France: Alsace, featured, France
Alsace, one of the most blessed winegrowing regions in the world, is in the midst of a generational change. Young growers are bringing a fresh mindset to the region’s viticulture and winemaking, its many outstanding wine grapes and its first-rate terroirs.
Vinous Table, France
Ingersheim’s Taverne Alsacienne is one of the best easygoing, reasonably priced country restaurants you will eat at anywhere in the world. Its refined simplicity, great food and outstanding wine choices make it a must for food and wine lovers.
Vinous Table, France
Le Coquillage is the restaurant founded by superchef Olivier Roellinger in the high-class Maisons de Bricourt hotel complex on Brittany’s fashionable coast. Today, it’s Roellinger’s son, Hugo, who is at the stove in this temple of Breton cuisine especially devoted to seafood.
France: Alsace, featured
Alsace has always produced some of the world’s greatest white wines. The good news is that it ismaking some increasingly exciting red wines, most of them from Pinot Noir, although recently some wineries have also planted small plots of Syrah and even St. Laurent as well. In nearby Luxembourg a number of privately owned domaines are also making outstanding wines too, hence their inclusion in this article.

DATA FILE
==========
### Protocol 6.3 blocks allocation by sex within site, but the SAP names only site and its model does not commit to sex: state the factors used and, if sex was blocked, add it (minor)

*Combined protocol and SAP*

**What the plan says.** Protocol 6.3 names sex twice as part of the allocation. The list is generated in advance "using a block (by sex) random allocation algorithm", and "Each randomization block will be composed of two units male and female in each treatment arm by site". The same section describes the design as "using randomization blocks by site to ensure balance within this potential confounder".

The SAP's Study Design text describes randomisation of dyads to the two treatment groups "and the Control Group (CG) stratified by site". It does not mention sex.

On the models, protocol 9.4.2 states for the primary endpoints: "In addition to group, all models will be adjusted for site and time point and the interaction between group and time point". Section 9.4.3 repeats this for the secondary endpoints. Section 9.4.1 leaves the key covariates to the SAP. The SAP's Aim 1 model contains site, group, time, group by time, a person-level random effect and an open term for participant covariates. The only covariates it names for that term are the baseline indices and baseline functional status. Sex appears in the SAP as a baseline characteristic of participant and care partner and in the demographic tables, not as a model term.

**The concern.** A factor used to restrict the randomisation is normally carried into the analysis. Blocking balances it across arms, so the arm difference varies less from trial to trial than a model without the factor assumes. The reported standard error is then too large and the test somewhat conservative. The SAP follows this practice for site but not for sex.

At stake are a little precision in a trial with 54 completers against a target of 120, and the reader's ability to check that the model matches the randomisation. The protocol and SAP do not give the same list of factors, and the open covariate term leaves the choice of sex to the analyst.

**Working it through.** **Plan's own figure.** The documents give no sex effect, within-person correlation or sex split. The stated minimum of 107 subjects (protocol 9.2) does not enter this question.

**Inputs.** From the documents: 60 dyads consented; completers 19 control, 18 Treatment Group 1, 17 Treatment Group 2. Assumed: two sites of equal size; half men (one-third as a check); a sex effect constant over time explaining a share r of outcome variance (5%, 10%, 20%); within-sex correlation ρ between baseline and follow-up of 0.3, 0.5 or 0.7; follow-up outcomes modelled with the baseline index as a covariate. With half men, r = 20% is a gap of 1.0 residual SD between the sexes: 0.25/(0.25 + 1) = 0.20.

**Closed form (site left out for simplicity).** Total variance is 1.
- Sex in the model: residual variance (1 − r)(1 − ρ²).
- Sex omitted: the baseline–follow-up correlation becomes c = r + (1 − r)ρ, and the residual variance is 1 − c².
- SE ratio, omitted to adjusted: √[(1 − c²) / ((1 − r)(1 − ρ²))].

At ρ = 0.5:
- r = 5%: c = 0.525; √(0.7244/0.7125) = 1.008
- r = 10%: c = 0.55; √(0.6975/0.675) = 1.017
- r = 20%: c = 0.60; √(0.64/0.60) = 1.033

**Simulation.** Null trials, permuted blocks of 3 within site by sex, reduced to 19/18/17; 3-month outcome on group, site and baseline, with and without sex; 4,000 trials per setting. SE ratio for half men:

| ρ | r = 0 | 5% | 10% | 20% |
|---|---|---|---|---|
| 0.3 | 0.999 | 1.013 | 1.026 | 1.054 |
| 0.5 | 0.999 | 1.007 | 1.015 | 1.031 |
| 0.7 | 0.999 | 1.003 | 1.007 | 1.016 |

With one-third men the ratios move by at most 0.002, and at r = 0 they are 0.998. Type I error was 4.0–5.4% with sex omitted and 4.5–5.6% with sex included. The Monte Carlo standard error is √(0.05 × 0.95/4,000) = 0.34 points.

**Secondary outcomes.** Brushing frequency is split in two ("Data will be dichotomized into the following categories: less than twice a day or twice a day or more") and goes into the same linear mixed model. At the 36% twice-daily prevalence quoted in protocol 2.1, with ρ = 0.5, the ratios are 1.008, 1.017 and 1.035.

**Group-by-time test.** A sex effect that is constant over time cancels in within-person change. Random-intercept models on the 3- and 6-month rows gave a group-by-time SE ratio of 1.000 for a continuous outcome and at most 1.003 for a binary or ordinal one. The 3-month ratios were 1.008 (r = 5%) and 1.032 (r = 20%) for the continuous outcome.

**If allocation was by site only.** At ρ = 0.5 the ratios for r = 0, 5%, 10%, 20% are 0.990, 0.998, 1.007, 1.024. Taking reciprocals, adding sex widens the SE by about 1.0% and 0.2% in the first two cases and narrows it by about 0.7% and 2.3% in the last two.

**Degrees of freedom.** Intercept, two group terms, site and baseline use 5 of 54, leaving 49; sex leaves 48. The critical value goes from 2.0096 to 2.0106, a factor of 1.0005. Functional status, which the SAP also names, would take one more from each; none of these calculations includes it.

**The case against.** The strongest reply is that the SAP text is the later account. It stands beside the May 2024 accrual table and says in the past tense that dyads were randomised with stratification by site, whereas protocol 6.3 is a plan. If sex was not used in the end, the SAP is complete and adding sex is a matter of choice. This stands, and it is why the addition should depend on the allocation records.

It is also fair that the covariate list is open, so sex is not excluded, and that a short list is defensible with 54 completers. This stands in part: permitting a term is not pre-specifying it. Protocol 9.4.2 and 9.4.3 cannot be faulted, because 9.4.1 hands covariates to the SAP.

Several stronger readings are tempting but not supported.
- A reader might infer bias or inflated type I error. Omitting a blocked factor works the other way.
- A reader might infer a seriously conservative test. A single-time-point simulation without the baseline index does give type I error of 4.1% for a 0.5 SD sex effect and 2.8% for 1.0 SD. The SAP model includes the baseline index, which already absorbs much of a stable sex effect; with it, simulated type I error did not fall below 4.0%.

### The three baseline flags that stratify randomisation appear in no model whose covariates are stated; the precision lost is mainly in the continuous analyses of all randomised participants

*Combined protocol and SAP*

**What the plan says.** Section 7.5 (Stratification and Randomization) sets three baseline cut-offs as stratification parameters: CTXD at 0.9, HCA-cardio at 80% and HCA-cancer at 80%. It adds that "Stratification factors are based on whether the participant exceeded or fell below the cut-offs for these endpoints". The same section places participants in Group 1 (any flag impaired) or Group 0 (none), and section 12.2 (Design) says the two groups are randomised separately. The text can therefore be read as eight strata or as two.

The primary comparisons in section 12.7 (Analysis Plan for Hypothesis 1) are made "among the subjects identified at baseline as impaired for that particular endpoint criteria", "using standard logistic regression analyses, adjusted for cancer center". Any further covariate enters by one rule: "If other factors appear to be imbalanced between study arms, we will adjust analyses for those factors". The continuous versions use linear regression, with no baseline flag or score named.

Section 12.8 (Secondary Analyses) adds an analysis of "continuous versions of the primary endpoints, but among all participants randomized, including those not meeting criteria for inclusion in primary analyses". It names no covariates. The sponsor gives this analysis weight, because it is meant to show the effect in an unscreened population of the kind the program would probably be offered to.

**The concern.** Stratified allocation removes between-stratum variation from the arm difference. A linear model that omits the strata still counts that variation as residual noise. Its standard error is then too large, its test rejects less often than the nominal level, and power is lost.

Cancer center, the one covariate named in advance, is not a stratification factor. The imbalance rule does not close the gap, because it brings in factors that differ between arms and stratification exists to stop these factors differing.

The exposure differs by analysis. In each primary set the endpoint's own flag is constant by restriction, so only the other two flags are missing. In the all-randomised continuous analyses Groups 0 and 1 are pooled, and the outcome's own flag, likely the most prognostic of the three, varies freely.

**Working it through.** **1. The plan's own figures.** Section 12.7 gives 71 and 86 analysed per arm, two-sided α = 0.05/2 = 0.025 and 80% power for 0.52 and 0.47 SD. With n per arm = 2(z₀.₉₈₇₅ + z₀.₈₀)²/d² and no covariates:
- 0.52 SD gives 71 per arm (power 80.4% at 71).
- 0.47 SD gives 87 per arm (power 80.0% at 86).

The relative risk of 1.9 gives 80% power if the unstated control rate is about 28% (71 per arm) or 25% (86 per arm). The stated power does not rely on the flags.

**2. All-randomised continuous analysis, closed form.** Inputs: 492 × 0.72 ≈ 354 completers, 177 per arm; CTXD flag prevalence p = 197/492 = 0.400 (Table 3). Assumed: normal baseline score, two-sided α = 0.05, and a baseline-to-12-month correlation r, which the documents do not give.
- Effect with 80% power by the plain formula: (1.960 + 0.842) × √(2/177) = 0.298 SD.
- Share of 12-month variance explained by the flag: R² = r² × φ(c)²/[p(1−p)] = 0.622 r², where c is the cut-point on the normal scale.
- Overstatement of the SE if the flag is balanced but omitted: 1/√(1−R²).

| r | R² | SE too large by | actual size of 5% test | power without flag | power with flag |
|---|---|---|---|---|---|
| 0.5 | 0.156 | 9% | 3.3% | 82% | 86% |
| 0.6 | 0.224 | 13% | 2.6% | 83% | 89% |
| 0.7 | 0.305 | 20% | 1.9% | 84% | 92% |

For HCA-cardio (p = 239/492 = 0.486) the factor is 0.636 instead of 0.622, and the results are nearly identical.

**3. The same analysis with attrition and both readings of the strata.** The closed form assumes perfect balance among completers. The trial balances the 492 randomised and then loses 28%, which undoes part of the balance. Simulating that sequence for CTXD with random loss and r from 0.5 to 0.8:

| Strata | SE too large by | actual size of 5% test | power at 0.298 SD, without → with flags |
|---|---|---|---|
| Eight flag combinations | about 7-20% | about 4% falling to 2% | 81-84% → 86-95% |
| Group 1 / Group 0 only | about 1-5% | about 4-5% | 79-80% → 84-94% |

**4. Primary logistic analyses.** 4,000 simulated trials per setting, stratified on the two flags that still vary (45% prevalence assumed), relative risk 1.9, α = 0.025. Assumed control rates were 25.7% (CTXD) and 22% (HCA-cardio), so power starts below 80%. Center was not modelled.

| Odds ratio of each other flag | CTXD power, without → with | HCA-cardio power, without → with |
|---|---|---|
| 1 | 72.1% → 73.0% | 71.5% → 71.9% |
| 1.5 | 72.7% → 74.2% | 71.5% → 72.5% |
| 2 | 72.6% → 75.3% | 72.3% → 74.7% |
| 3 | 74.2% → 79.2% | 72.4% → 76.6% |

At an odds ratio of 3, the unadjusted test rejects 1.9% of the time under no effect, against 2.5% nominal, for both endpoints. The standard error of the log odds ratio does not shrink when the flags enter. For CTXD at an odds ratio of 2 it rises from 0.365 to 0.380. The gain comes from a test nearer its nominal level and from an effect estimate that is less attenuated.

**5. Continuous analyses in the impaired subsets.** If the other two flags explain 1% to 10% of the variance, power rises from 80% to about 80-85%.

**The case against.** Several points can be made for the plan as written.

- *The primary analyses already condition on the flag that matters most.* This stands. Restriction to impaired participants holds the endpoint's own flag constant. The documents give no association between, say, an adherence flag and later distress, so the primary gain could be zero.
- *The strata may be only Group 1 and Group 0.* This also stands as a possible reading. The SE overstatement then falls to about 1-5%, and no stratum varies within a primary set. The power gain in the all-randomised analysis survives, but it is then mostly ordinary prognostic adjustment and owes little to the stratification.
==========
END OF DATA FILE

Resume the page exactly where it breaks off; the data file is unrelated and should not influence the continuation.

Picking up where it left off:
Vinous Table, France: Alsace, France
It’s 150 years and counting at l’Auberge de l’Ill, one of the world’s best restaurants, and also a world-class spa and hotel. My latest visit shows l’Auberge de l’Ill hasn’t missed a step – an epicurean temple that continues to regale food and wine lovers from all over the world.
Italy: North, Italy, featured
While it is common to refer to Trentino and Alto Adige as one region, Trentino and Alto Adige, are in fact, quite different from historical, geographic, and social perspectives. But the differences in terms of grape varieties and wines are just as big.
Two thousand and eighteen is running out. Waiting for the new year allows me to finally sit back and take stock of a year’s worth of great wines and friendships, beautiful scenery and endless travel. Here is a summary of my 2018 diary.
Piedmont, Italy: Piedmont, featured
Asti and Moscato d’Asti are two of Italy’s best-known and most delicious sparkling wines. Light in alcohol and strong on flavor, Asti and Moscato d’Asti are the ultimate party wines, but they can be remarkably nuanced and terroir-specific, too.
Italy: North, featured
Franciacorta makes arguably Italy’s best sparkling wines. Riper and rounder than Champagne, and made from blends of Pinot Nero, Chardonnay and Pinot Bianco (not Pinot Meunier), Franciacorta offers a lovely alternative to the world’s best-known bubbly.
We all have favorite wine estates. Von Schubert is one of mine. I don’t know exactly how many bottles I have amassed from Carl Von Schubert over the last 30 years, but frankly, I never get tired of anything I taste from the Von Schubert family.